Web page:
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Private Symbols

When I was young, the idea that a red rose meant true love — while a pink rose meant appreciation and a yellow rose meant friendship — intrigued me. I wanted to find more symbols that related to customs (like… Continue reading ?

Perumal Murugan

Generally, I welcome author-announcements that they're stopping writing -- if you have nothing more to say, don't force it (as far too many authors who have had success with one book do). Reports such as B.Kolappan's in The Hindu, that...Show More Summary

Jia Pingwa

At Paper Republic Bruce Humes raises a question that I've often wondered about -- how: Jia Pingwa: Popularity in China Contrasts with Low Profile in Translation. Back in my Nobel-preview in 2010 (the year Mario Vargas Llosa won) I suggested...Show More Summary

JQ-Wingate prize shortlist

They've announced the shortlist for the Jewish Quarterly-Wingate literary prize ("charged with translating Jewishness to a general audience"). I've actually read two of these -- the Michel Laub and the Dror Burstein -- but didn't review...Show More Summary

Conversation about Stefan Zweig and Joseph Roth

I wasn't able to attend this, but it's great that The Believer's 'logger' now has a transcript up of a 'Conversation about Stefan Zweig and Joseph Roth', moderated by Joshua Cohen and with a panel of Richard Panchyk, George Prochnik, Tess Lewis, and Sophie Pinkham, Multiple Identities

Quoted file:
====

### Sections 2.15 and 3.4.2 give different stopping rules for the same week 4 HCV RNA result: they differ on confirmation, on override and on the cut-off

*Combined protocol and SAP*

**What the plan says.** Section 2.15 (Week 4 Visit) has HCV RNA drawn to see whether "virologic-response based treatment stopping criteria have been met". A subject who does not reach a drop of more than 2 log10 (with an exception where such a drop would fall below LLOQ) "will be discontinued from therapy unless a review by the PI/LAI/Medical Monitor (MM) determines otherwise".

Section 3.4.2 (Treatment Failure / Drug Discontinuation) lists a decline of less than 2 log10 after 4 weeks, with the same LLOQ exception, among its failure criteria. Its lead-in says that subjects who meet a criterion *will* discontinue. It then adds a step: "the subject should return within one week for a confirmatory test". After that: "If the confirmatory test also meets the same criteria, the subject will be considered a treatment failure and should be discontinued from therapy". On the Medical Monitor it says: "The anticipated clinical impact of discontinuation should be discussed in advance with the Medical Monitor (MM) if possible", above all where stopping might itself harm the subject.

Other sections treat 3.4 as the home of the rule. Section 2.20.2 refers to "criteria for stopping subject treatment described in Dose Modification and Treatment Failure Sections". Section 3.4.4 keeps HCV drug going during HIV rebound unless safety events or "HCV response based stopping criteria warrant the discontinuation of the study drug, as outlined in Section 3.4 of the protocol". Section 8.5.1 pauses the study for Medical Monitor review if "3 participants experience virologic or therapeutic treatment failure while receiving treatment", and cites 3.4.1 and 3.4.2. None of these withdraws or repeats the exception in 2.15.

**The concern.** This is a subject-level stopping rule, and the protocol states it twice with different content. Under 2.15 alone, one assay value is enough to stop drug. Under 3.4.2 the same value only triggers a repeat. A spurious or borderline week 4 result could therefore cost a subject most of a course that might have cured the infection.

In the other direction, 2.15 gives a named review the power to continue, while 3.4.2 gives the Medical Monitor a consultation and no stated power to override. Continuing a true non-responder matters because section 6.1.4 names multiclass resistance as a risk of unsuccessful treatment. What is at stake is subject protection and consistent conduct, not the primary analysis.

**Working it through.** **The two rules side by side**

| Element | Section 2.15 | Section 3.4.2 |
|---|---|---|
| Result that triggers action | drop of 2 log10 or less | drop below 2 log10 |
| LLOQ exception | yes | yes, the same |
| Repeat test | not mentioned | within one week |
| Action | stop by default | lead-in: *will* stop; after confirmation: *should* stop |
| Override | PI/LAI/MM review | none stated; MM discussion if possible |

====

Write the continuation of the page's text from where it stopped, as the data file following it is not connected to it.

Genocide of One review

The most recent addition to the complete review is my review of Takano Kazuaki's Genocide of One. Sometime Murakami-translator Philip Gabriel did the Englishing here, for whatever that's worth. (As it turns out: not too much. Not really...Show More Summary

Two Readings with Robert Stone

In 1992, Robert Stone gave a reading with Ken Kesey at the 92nd Street Y that I attended with my friend Robert Bingham. Stone read a passage from his new novel at the time, “Outerbridge Reach.” Browne, his protagonist, who is sailing around the world solo, has gone for a swim in the middle of the ocean. Show More Summary

Asymptote anniversary event

If you read the Literary Saloon then surely you're also a fan of online-publication Asymptote, with its most impressive international literature coverage. This Saturday, the 17th, they're having a fourth anniversary event in New York City, Why Retranslate the Classics ? at the Auditorium at 66 West 12th Street, Alvin Johnson/J.M. Show More Summary

International Prize for Arabic Fiction longlist

They've announced the 2015 International Prize for Arabic Fiction longlist, 16 novels by novelists from nine countries, a record five of whom are women, selected from 180 entries from fifteen different countries. The shortlist will be...Show More Summary

Man Booker Prize rules modifications

No press release at the official site yet, but in The Bookseller Joshua Farrington reports that Man Booker Prize modifies longlist availability rules. Among the interesting/odd ones: The prize has also adjusted the time limits on publication...Show More Summary